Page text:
RE+ (formerly SPI) conference was an exceptional experience given the 3-year gap that took place between the last two events. Since 2019 the solar landscape has changed significantly marked by new challenges and possibilities driven by technological innovations, the geopolitical climate and social justice movements.

RE+ 2022 was also special because it witnessed turning points in the industry and the conference itself. It is the last conference co-hosted by SEPA CEO Julia Hamm, who will be leaving her position, and it is the first conference after the passing of The Inflation Reduction Act of 2022 (IRA). The legislation is expected to significantly change the landscape of renewable energy for the better. Naturally, the possibilities and challenges of the IRA were the key topics on which the majority of panels and discussions focused. Scott Moskowitz, the Director of Public Affairs at Qcells, claimed in the Flare Up! panel discussion that the IRA is the beginning of a new era of renewable energy.

The IRA promises to invest 391 billion dollars in energy security and climate change sectors. The bill also aims to reduce home energy costs by allocating another 9 billion to home energy rebate initiatives. Moreover, the IRA promises many tax incentives and credits to renewable energy users and developers (e.g. users of heat pumps and rooftops solar). And these are just a few among many incentives of the act.

The IRA has caused a massive wave of excitement among the renewable energy community. But it also raises many new questions and challenges. How will the landscape of solar energy change after the passing of this law? What changes should be implemented? How should we spread awareness and lay the path towards a greener future? What will the implementation of all the IRA provisions ultimately look like?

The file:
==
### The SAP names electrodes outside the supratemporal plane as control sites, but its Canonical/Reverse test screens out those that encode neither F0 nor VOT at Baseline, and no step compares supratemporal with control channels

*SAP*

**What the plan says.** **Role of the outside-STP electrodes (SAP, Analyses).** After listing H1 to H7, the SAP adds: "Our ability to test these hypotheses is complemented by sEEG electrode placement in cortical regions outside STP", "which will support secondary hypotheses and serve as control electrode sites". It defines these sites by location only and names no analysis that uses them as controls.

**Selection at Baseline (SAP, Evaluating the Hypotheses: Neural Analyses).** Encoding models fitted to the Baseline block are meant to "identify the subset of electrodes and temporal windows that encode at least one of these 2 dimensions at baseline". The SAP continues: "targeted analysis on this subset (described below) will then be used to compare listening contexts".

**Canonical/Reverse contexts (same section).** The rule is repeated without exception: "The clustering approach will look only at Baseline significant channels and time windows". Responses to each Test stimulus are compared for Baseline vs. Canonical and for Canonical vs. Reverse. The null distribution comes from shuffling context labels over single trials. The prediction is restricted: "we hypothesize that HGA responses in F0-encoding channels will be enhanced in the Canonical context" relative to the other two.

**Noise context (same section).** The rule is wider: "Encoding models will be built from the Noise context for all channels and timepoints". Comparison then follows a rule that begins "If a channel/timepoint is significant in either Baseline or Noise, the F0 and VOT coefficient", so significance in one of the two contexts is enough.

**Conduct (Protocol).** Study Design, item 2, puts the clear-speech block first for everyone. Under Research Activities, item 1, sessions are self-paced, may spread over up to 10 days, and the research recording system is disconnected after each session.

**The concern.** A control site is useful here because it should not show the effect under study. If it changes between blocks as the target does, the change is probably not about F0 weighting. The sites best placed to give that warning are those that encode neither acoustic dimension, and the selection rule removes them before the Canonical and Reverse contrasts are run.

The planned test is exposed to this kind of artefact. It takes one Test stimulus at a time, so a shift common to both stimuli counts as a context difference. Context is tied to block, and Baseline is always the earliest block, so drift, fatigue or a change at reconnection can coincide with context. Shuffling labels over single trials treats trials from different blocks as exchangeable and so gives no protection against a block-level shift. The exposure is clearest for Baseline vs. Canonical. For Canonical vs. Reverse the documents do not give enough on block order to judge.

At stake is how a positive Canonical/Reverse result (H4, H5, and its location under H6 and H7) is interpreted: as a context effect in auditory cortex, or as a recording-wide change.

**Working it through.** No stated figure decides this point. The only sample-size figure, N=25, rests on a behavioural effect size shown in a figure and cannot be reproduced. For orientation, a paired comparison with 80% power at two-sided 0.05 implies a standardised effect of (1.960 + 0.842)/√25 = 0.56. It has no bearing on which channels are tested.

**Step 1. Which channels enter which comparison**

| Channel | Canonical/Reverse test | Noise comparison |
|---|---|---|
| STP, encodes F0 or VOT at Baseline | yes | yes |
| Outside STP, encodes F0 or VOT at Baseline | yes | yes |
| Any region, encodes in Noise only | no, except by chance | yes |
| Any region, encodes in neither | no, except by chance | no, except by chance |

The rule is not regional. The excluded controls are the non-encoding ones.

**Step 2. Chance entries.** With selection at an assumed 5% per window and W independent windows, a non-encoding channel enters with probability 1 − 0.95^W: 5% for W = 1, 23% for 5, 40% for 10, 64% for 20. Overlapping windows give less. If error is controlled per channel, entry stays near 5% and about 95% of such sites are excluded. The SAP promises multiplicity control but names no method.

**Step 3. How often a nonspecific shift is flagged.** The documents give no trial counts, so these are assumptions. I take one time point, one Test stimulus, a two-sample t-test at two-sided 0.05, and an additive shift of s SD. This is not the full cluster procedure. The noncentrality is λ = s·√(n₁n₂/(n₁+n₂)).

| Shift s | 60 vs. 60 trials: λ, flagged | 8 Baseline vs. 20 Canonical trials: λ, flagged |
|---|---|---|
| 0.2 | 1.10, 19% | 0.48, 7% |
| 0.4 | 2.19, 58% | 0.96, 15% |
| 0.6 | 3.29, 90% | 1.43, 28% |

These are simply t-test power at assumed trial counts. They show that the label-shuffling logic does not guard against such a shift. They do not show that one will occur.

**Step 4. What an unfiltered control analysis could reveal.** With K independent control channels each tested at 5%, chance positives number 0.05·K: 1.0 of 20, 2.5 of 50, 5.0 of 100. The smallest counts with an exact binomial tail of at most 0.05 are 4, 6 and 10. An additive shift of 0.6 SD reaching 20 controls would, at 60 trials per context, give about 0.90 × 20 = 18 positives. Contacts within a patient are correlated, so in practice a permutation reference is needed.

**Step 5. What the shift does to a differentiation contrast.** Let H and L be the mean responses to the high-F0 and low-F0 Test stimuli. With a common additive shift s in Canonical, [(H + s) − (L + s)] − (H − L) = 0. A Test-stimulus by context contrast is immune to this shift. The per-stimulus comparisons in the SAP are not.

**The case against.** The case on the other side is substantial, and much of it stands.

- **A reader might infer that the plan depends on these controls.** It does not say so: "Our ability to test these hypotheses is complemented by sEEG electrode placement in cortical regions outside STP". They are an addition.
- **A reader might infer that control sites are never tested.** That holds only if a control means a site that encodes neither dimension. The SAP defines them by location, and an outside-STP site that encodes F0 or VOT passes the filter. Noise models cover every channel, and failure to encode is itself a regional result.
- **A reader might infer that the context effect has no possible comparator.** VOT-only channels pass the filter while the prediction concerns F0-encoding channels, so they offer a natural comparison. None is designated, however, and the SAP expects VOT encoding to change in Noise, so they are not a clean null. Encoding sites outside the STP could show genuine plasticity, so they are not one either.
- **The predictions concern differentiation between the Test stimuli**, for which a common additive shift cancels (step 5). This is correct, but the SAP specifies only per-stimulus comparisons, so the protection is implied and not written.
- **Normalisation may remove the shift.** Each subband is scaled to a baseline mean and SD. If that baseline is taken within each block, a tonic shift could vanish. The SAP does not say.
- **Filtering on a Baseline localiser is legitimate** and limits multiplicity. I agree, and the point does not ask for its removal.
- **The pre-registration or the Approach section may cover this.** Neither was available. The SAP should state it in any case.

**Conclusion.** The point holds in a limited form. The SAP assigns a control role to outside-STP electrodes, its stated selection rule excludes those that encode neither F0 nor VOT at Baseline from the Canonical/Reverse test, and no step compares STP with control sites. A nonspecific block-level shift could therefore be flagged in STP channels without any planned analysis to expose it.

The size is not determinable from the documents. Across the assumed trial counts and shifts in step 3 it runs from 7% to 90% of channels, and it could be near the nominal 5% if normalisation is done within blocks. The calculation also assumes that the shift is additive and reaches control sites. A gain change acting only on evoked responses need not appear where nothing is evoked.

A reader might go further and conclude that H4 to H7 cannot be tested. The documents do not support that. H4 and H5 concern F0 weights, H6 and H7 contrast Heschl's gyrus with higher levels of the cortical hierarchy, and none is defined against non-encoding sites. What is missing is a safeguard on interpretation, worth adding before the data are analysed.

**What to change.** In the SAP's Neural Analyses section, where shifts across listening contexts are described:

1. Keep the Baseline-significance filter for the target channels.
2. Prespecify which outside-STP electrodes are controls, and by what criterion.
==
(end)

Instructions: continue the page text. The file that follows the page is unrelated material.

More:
Future challenges

One of the concerns expressed in RE+ was that the IRA is rather a starting point than a finish line. The IRA still needs to prove its success, especially in the long-term perspective considering the future changes in the political climate, the current opponents of the legislation and the states with less climate change awareness. The bill will likely need to withstand many upcoming alterations and debates. Renewable energy advocates must also convince the skeptical part of the country by promoting successful projects and initiatives backed by the IRA, intensive lobbying and proving the usefulness of renewable energy to an average American.